9.do compliment the parents—if it’s the truth. I once shot a wedding where the best man included a special shout out to the bride’s mom, because she was the “hot mom” while they were all growing up. Her mom loved the acknowledgement, and all the guys in the friend circle roundly agreed. Know your audience: if this would play well, totally include it. It was an unexpected hit. If you’re not sure if it play well, I cannot repeat enough: SKIP IT.

10.do not make it about you. Sure, context is good (“I met Evan when we were in karate together…”) but keep it brief. The speech isn’t about you, and it isn’t even just about your friend—ideally, it’s about the couple getting married.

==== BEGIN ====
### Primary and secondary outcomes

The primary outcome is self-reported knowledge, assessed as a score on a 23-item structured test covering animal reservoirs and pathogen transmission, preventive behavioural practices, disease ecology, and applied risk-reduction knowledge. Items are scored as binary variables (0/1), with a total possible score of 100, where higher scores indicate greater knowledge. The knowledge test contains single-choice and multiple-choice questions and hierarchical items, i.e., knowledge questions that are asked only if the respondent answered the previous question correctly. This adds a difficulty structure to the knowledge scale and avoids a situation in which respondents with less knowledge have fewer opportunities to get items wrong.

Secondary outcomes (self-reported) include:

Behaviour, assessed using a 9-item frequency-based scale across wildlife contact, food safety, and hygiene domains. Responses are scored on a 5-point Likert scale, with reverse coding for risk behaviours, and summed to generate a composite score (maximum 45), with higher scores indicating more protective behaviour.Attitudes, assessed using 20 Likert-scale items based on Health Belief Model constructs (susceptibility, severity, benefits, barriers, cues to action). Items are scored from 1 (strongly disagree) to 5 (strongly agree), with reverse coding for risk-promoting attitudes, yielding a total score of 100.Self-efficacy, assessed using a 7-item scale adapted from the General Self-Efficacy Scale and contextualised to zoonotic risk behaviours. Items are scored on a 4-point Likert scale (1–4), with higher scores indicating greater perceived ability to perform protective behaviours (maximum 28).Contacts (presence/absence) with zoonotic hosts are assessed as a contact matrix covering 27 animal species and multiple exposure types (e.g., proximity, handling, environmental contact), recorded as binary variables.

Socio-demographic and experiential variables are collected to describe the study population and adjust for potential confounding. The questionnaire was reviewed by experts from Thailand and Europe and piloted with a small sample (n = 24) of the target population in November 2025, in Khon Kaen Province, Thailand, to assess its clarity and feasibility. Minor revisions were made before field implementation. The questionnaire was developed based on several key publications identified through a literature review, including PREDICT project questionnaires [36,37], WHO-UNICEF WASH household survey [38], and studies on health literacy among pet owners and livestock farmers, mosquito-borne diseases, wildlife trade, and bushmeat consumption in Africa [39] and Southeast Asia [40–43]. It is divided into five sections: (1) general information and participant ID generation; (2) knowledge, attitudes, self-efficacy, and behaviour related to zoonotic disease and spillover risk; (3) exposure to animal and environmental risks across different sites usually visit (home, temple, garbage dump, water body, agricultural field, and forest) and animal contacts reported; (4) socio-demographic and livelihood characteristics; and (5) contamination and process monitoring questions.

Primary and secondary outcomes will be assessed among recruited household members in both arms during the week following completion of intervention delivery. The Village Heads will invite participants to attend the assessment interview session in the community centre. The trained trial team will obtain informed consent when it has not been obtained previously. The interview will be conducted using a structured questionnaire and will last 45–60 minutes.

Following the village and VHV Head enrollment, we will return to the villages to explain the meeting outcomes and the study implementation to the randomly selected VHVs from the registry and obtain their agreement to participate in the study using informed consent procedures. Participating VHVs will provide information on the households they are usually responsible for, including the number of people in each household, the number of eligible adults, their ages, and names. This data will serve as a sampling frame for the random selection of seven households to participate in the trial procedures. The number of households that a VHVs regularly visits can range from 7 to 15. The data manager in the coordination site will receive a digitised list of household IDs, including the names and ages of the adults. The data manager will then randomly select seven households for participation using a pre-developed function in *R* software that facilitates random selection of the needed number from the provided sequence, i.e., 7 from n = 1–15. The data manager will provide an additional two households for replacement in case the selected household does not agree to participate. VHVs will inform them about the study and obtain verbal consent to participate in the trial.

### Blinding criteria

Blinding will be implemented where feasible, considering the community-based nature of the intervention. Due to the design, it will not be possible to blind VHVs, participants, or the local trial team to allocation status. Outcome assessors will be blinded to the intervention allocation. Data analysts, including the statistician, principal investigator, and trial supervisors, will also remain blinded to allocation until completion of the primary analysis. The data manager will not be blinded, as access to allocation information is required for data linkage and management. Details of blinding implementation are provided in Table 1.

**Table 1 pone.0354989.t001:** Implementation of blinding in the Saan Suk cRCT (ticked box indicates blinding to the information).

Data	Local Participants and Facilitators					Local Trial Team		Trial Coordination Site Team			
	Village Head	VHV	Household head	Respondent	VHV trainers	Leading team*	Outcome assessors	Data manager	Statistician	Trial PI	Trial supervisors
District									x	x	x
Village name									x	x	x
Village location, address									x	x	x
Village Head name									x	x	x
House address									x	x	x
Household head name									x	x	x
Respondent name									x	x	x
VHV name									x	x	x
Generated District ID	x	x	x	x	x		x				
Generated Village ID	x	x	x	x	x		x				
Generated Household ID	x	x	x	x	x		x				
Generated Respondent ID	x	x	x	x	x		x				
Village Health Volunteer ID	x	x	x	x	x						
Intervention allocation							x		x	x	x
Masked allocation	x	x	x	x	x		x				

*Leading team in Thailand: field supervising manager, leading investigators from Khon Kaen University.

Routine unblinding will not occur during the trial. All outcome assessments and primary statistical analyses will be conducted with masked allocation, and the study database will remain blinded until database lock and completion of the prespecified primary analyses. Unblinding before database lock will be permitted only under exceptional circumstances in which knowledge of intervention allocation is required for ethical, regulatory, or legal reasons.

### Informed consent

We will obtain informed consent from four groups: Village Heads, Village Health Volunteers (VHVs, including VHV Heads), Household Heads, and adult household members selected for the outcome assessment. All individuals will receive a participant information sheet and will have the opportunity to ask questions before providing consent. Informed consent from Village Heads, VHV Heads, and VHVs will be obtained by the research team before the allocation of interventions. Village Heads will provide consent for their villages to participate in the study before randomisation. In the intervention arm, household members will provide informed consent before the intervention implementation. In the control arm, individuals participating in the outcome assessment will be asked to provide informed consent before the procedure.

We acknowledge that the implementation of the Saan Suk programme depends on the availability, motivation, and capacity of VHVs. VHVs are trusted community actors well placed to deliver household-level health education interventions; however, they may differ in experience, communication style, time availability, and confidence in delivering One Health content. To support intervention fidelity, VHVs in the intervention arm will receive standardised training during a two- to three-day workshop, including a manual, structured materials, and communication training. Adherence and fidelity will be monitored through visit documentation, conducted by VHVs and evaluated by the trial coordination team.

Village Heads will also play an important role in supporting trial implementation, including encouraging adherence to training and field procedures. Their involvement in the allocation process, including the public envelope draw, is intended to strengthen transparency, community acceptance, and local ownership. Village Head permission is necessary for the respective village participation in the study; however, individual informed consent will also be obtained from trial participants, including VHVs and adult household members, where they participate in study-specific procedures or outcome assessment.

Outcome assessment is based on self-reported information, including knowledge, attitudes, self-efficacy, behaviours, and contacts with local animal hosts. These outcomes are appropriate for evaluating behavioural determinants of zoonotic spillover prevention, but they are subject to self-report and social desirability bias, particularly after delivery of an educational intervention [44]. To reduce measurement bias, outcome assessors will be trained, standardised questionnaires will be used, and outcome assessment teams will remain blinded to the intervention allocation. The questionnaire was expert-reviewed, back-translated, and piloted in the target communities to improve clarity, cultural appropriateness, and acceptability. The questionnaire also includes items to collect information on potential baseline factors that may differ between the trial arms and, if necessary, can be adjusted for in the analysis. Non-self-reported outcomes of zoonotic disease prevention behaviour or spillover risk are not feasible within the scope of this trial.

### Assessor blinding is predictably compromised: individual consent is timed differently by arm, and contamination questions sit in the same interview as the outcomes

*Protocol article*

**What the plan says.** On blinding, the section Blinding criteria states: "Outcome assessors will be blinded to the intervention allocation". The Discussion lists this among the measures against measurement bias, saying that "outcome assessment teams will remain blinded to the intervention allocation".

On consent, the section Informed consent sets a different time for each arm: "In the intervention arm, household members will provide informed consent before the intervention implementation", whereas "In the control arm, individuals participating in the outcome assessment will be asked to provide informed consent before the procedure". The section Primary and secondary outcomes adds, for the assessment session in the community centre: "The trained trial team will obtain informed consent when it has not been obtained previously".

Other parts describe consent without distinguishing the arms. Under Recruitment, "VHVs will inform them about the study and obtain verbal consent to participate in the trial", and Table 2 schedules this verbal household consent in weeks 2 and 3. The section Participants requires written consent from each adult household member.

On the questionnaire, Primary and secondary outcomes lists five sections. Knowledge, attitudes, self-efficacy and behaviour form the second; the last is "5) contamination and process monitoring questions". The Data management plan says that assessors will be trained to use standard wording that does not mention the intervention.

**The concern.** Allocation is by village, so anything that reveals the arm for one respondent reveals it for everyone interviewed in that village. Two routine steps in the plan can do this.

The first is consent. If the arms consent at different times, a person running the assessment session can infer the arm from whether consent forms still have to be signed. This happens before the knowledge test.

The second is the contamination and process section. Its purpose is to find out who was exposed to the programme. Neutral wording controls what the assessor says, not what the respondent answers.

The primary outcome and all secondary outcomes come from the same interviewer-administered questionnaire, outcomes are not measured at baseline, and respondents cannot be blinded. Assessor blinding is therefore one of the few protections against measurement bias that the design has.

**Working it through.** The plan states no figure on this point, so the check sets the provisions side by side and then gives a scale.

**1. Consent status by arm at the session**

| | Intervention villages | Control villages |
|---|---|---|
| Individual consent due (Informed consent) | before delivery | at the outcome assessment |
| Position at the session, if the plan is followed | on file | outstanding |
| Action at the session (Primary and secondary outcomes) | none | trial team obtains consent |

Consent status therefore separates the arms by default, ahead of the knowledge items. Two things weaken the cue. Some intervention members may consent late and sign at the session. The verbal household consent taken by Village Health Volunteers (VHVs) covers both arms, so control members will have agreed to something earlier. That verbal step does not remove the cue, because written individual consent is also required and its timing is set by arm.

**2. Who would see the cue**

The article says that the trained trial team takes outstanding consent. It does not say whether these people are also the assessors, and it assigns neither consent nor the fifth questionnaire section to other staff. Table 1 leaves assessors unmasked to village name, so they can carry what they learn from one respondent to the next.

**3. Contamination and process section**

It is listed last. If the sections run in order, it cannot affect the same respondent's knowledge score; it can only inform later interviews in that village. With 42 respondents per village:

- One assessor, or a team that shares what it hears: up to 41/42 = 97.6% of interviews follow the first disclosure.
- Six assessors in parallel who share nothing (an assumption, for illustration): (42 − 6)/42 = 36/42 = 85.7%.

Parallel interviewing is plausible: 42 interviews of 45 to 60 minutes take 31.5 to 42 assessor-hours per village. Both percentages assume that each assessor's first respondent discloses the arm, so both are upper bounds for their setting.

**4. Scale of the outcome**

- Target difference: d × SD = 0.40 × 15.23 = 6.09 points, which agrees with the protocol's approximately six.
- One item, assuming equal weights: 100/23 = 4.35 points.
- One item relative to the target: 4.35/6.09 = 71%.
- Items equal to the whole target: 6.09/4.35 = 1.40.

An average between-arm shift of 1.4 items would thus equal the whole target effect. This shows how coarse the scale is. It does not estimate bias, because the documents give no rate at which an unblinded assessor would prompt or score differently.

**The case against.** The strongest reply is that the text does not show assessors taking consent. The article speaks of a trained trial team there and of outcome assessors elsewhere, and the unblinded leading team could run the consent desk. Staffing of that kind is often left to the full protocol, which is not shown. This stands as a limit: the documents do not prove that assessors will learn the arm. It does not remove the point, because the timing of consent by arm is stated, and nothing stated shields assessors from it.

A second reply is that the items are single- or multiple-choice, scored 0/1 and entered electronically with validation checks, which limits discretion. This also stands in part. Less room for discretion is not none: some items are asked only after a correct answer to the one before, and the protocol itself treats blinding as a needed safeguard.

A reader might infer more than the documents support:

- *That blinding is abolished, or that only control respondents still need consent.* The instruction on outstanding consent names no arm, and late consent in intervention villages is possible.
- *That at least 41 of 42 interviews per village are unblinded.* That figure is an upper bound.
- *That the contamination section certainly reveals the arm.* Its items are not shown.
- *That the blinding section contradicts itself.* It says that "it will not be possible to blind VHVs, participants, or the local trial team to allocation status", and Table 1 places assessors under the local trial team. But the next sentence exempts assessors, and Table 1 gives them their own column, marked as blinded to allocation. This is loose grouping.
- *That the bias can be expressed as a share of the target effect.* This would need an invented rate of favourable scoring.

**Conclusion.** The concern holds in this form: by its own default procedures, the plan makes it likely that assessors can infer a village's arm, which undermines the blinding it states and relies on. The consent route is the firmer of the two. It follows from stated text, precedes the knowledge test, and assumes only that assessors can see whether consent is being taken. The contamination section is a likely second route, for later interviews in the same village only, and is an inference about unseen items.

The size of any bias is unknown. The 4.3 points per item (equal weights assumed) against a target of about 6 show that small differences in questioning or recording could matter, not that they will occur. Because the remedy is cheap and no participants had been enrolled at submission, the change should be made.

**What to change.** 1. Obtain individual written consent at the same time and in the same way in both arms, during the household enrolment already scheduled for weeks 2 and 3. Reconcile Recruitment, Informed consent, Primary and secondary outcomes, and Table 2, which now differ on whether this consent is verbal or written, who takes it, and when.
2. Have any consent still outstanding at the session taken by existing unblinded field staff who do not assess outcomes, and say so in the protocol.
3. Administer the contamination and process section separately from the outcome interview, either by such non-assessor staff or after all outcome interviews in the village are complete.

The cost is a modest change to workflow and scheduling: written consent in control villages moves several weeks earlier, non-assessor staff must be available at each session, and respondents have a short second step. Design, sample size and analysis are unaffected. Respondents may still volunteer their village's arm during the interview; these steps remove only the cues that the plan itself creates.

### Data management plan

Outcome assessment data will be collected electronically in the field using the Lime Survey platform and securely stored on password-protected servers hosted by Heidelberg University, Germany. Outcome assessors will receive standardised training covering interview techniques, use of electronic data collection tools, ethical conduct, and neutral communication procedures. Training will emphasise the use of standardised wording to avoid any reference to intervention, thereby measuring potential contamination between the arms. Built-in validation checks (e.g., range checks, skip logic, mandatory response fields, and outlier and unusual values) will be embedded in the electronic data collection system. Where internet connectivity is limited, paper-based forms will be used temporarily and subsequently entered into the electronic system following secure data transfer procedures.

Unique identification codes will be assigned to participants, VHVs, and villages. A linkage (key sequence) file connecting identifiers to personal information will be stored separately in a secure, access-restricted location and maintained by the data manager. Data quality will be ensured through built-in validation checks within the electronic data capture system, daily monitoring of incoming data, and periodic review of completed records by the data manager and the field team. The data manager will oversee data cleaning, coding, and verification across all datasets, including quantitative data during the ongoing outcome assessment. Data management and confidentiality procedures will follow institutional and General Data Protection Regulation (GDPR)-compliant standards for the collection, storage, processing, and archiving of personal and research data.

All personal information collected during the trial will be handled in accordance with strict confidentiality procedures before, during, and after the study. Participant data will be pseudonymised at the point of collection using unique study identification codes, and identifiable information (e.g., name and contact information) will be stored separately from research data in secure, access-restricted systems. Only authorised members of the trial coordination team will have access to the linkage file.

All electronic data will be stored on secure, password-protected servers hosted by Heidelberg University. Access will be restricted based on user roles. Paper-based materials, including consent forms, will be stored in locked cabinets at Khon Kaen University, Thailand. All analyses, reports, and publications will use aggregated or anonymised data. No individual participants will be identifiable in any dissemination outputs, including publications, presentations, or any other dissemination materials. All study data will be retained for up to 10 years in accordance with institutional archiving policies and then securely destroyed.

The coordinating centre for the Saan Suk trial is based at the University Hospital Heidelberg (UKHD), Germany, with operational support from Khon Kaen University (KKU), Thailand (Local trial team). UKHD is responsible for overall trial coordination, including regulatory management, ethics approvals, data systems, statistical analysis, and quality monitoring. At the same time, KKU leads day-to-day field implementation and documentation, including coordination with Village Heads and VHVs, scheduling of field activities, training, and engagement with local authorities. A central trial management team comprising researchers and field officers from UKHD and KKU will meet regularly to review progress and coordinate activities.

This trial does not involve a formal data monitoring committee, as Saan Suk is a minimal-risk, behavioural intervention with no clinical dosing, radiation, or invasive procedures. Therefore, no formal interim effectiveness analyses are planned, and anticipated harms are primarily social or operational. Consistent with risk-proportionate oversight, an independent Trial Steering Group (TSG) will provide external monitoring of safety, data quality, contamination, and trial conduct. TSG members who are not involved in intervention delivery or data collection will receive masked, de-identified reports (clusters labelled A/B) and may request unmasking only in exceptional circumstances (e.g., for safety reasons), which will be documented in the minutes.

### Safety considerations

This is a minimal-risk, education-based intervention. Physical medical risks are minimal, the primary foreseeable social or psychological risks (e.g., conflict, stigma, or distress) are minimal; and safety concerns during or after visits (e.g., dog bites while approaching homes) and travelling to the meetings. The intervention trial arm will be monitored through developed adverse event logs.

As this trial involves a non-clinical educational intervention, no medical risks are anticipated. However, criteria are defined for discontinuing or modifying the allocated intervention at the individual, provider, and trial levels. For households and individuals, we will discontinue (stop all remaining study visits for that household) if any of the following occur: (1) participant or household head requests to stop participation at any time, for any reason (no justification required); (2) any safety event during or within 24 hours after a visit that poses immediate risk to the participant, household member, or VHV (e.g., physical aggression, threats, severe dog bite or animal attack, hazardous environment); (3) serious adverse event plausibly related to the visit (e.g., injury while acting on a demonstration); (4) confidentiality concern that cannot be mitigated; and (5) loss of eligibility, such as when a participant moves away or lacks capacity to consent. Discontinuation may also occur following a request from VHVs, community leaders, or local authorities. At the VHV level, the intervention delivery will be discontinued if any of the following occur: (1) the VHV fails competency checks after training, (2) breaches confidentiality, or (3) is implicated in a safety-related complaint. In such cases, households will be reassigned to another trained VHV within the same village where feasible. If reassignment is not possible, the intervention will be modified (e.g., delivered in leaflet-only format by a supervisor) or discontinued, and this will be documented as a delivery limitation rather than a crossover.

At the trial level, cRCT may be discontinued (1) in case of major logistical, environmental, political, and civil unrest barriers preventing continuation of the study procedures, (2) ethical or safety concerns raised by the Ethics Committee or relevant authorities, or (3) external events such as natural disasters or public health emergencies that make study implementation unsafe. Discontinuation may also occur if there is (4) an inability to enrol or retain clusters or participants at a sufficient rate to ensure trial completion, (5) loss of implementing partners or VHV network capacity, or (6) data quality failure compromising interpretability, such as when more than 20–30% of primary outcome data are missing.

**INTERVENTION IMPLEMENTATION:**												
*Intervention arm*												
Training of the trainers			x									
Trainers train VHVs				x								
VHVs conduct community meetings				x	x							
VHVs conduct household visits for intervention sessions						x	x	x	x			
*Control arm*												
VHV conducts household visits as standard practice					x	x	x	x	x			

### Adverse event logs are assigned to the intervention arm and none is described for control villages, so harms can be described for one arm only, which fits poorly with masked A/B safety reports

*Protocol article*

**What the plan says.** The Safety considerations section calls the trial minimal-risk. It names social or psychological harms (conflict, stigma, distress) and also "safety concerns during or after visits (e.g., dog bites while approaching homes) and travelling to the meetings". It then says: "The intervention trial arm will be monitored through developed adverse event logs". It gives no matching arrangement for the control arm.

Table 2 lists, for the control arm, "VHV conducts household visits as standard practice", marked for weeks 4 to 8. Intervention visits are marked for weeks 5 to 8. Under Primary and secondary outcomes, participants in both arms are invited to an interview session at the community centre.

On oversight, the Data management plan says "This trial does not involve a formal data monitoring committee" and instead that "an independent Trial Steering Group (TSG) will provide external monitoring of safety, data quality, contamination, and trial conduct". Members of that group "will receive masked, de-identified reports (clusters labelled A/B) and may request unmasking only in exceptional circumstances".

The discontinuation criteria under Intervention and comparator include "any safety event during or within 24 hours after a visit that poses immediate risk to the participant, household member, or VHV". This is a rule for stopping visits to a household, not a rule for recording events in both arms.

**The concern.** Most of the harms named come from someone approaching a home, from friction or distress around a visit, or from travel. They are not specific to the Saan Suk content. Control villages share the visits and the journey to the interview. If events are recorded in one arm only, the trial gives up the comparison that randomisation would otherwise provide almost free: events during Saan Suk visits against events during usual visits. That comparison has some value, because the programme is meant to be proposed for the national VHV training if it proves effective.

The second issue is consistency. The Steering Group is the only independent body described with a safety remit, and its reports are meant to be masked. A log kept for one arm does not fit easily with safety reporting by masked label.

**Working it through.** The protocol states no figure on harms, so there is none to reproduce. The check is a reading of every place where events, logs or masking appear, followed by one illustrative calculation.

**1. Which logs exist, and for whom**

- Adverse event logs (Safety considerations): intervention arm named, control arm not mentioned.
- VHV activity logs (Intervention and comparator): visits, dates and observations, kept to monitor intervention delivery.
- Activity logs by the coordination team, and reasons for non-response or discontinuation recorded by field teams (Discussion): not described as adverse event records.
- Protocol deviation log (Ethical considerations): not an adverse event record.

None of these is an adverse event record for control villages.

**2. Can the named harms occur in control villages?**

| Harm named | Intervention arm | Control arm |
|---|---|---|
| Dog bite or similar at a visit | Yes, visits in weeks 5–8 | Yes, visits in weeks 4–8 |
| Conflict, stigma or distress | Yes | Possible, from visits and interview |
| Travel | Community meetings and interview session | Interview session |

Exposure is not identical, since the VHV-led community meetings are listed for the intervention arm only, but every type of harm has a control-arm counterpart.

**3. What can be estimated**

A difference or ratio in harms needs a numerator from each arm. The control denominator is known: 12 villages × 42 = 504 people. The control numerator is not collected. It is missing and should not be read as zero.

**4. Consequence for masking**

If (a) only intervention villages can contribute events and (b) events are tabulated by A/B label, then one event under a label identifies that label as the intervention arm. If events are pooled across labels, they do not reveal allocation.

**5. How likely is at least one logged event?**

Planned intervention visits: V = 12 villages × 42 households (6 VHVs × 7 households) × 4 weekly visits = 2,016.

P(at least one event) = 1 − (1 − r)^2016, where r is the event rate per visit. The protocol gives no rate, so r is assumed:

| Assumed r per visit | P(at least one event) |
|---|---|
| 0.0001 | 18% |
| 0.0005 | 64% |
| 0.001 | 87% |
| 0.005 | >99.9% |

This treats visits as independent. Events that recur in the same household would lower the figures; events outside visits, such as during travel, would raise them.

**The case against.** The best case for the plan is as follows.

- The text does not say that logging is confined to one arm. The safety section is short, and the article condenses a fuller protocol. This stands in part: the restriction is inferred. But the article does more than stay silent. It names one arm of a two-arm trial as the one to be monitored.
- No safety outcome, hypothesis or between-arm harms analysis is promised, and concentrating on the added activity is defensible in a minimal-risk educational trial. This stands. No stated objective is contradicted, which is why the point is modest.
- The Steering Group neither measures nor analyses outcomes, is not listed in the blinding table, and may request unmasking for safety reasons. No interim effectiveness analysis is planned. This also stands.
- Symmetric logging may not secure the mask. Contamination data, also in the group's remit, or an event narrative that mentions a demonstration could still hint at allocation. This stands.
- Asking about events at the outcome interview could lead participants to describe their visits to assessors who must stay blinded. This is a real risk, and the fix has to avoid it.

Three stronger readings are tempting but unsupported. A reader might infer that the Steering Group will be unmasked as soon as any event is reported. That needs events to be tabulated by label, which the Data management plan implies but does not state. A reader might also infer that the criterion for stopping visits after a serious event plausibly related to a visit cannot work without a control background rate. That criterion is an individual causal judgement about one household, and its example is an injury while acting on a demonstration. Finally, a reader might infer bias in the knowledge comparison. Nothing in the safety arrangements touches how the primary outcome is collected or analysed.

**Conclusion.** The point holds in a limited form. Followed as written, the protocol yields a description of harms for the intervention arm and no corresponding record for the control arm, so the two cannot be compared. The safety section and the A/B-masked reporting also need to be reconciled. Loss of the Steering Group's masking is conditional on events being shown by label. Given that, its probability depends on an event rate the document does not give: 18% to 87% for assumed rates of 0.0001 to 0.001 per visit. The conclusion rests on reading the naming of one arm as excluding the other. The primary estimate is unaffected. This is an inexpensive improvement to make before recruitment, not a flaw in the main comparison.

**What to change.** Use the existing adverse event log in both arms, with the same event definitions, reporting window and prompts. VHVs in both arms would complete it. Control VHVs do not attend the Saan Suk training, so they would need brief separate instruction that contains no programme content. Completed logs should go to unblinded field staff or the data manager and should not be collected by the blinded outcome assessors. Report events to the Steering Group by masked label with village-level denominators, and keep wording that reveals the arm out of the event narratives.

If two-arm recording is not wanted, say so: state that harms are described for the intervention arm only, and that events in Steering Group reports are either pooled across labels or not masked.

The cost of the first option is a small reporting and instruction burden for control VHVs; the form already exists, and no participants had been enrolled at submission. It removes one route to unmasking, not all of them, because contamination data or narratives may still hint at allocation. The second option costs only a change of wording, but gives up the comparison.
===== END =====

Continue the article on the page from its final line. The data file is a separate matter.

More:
11.do end on a positive note. It doesn’t have to be sugary sweet, and should definitely not be a lie, but make sure you end on a strong, happy note that keeps people feeling good.

12.do not mention: Ex-partners of either member of the couple, sex, the divorce rate, or kids (unless the couple is very open about definitely wanting to have them right away).

13.do try to memorize parts of your speech. You don’t have to nail it, but make sure you’re orating, not just reading off a piece of paper, especially at the beginning—connecting with guests is key. People feel more when you connect with your eyes and movements.

14.do not be rude. Guys, I have a terrible mouth on me, but I know when it is and is not appropriate to drop a choice fuck or two. Mind your manners.

Now that you have the basics on lock, we have a best man speech template that will guide you to perfection… as long as you stay away from that-time-the-groom-blacked-out.